The aminoacid sequence of alpha chain of all four human glycoproteic hormones is nearly identical. The aminoacid sequence of the Beta subunits differs and account for by the unique immunological and biological activities of each glycoproteic hormone (63). Beta hCG contains a carboxylic residue of 30 aminoacids characteristic to hCG (11,52)
Its denomination (Human Chorionic Gonadotropin) dates back from the early days, when it was found hCG rendered mature the infantile sex glands in experimentation animals (Gonadotropin) and it was secreted by the placentary chorion (Chorionic) (2,91).
However, recent data suggest both terms can be misleading: normal human tissues from non-pregnant subjects (88,74,48,86,87), trophoblastic and non-trophoblastic tumors (33,6,90), bacteria (49), and plants (46,69) express hCG or a hCG-like substance.
The first report on hCG and obesity was published back as 1954 in
The Lancet, by a British born physician, graduated in Germany, Dr.
A.T.W. Simeons (70). Dr. Simeons was born in London in 1900 and
graduated in medicine at the University of Heidelberg. After further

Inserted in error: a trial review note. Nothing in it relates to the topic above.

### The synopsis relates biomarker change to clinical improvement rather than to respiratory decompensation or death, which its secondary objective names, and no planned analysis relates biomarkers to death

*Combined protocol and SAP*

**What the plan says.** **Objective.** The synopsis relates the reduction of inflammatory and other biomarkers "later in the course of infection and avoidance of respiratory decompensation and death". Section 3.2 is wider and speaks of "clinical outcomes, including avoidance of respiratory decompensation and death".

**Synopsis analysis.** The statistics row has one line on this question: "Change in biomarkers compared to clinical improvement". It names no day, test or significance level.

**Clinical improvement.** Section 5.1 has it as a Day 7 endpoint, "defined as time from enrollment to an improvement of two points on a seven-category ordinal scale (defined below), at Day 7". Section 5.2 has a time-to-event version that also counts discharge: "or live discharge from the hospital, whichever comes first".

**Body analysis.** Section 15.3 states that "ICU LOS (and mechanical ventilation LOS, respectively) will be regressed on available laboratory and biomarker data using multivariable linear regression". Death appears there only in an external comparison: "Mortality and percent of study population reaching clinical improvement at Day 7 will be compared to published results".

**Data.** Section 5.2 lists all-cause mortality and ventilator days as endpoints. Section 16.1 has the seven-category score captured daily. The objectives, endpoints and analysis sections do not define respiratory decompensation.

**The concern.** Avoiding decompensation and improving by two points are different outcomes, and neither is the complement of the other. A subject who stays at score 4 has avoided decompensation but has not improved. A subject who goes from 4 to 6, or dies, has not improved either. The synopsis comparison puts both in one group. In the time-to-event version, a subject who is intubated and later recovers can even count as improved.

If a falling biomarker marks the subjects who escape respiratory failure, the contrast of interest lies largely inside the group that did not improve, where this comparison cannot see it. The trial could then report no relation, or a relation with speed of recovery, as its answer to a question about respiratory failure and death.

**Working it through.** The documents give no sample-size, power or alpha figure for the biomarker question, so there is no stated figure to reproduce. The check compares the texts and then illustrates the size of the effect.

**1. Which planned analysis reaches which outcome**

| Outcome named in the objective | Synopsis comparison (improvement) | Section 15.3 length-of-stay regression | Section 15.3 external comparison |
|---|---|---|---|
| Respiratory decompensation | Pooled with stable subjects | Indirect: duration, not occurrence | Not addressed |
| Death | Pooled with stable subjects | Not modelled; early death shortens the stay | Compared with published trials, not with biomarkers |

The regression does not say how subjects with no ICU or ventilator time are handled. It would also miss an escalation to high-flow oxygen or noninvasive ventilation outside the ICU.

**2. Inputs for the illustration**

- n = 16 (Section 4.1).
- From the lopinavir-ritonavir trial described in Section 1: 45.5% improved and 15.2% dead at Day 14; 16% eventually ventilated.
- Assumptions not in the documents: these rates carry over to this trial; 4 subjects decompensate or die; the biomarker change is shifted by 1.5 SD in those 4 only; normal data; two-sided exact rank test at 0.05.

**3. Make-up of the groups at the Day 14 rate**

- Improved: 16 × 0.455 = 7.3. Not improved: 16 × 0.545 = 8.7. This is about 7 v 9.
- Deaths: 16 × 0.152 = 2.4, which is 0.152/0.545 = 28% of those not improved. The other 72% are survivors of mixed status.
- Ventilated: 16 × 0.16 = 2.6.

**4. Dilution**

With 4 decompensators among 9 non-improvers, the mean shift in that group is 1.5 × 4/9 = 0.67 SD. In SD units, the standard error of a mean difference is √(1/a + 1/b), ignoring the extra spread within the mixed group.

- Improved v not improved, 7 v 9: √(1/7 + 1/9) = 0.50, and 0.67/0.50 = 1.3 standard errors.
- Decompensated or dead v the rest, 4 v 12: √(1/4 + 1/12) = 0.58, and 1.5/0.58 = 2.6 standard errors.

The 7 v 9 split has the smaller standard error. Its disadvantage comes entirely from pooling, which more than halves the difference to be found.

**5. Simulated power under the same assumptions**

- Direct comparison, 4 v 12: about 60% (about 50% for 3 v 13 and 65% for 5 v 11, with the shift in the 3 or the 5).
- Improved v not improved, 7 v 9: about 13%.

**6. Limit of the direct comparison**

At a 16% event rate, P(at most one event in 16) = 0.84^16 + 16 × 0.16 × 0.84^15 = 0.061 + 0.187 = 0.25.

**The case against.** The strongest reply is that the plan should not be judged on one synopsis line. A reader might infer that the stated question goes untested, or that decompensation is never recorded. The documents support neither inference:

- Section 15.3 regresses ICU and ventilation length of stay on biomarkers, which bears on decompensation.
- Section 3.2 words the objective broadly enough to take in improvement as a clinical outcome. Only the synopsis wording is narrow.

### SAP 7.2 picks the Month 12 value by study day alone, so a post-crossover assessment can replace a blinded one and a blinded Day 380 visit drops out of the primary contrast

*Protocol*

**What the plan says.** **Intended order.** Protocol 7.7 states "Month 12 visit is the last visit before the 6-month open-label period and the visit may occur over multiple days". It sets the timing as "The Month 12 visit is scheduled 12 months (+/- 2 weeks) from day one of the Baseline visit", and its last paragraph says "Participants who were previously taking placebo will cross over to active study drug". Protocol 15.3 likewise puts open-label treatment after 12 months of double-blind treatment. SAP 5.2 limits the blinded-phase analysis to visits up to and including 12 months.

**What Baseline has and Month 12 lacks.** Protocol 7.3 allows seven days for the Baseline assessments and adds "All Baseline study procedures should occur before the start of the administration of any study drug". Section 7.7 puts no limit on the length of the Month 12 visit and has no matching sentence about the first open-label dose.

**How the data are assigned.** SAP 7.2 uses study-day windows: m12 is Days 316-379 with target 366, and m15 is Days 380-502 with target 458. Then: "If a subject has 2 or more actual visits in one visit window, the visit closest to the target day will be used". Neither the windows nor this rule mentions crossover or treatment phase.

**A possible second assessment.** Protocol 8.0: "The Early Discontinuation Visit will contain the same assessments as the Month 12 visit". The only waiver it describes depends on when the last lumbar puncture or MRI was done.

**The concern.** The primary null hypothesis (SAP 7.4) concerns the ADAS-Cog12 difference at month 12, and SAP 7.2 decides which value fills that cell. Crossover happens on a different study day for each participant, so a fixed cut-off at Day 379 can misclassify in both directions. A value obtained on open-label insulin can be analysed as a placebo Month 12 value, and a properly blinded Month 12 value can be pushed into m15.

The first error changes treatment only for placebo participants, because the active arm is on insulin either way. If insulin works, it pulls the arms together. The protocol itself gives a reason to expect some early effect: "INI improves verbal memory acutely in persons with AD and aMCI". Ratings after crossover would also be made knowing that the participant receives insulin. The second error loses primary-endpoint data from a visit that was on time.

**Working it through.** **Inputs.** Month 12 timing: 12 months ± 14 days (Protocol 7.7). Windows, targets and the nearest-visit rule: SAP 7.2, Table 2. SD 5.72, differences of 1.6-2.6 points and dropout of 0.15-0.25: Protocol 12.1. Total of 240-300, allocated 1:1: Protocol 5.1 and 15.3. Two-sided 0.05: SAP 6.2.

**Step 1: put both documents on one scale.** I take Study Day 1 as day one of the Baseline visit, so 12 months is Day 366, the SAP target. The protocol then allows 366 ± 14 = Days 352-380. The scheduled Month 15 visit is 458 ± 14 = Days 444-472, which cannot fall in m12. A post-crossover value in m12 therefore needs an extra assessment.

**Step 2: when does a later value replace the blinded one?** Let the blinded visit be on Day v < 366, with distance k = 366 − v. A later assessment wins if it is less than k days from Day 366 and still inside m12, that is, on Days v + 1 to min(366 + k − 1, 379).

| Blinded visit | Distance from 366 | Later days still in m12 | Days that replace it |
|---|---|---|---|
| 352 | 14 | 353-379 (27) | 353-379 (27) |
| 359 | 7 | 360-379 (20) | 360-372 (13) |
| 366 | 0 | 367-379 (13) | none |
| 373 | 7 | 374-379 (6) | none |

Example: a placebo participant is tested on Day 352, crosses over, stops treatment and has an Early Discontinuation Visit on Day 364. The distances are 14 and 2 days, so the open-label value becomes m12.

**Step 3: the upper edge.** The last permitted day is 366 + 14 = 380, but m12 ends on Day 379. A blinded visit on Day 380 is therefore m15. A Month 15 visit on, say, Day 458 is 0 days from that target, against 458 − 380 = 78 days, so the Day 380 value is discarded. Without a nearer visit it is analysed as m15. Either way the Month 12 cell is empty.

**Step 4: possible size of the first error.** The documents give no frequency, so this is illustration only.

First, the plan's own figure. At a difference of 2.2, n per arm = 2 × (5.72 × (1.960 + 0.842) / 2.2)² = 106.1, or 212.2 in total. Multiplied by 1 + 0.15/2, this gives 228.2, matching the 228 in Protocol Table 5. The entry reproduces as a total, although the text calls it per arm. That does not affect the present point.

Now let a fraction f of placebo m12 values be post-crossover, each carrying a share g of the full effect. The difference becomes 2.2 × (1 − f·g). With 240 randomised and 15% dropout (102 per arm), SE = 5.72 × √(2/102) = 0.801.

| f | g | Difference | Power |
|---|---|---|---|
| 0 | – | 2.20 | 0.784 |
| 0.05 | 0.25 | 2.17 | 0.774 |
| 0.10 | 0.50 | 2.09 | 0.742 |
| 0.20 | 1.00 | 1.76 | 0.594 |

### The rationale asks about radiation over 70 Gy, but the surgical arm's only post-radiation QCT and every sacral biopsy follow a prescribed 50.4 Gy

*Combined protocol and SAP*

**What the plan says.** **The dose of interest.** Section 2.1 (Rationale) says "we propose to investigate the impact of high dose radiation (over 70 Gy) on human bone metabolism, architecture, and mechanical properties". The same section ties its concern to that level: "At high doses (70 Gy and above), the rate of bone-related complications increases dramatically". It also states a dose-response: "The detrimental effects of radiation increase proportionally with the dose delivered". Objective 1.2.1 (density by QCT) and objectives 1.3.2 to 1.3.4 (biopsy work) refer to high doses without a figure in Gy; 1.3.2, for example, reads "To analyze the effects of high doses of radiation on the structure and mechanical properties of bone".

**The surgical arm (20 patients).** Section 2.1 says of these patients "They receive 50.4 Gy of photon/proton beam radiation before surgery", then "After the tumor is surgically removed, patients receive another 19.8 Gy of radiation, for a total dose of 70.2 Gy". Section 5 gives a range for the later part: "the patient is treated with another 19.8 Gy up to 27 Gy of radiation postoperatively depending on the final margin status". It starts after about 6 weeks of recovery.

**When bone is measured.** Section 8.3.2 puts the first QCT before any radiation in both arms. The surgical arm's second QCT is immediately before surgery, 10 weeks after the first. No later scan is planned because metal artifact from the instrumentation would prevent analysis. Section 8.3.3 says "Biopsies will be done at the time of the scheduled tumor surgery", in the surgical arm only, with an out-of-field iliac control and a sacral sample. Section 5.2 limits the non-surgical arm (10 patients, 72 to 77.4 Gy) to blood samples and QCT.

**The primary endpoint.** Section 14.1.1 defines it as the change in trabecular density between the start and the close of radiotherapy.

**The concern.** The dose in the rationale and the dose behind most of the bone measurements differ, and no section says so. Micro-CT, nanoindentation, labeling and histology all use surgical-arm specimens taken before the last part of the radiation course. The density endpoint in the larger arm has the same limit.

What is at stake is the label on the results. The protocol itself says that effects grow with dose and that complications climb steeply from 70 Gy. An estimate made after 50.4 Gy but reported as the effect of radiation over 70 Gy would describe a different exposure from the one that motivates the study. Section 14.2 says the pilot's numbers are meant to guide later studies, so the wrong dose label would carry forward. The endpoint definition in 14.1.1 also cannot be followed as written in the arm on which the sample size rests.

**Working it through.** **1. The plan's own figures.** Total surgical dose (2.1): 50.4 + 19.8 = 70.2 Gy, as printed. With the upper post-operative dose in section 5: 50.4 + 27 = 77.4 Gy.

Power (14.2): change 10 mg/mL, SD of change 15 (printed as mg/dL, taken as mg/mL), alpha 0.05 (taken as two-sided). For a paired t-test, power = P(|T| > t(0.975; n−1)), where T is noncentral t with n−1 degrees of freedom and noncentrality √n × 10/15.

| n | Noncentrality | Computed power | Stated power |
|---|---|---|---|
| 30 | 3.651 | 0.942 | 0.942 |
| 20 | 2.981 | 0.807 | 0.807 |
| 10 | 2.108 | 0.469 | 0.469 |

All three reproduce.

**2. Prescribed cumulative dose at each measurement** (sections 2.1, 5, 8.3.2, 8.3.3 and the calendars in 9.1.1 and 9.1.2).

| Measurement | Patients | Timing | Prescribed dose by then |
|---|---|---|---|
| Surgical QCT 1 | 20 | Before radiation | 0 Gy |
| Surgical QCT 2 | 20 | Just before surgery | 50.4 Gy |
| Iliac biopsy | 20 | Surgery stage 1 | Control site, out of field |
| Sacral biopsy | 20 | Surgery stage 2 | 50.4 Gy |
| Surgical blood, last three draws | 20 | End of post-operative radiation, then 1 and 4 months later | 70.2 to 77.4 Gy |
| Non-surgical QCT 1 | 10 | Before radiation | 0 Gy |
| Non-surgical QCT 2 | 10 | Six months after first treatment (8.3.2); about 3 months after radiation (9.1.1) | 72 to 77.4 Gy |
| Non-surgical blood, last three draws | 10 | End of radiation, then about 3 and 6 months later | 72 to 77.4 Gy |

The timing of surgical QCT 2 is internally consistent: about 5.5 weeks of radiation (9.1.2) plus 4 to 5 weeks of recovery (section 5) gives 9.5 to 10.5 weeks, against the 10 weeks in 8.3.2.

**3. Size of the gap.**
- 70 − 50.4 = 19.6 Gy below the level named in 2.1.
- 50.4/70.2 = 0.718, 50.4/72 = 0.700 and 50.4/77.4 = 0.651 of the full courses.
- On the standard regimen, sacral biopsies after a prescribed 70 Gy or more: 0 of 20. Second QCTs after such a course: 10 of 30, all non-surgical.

studies in Germany and Switzerland he moved to Dresden where he was
appointed to a large surgical Hospital.
After its publication, hCG was advocated for several years as an useful approach to obesity. The pendulum of its popularity swinged back and forth until a serial of studies (1,3,8,17,36) but three (3,25,80) concluded hCG was of no use to manage the disease
According to basic pharmacological postulates, the administration route may influence the biological activity of a drug. All previous studies were performed with a hCG preparation administered by injections. One of the authors of this study (DB) theorized that an increase in dose and a shifting in hCG administration to a sublingual-enteral route may modify the pharmacological activity of hCG.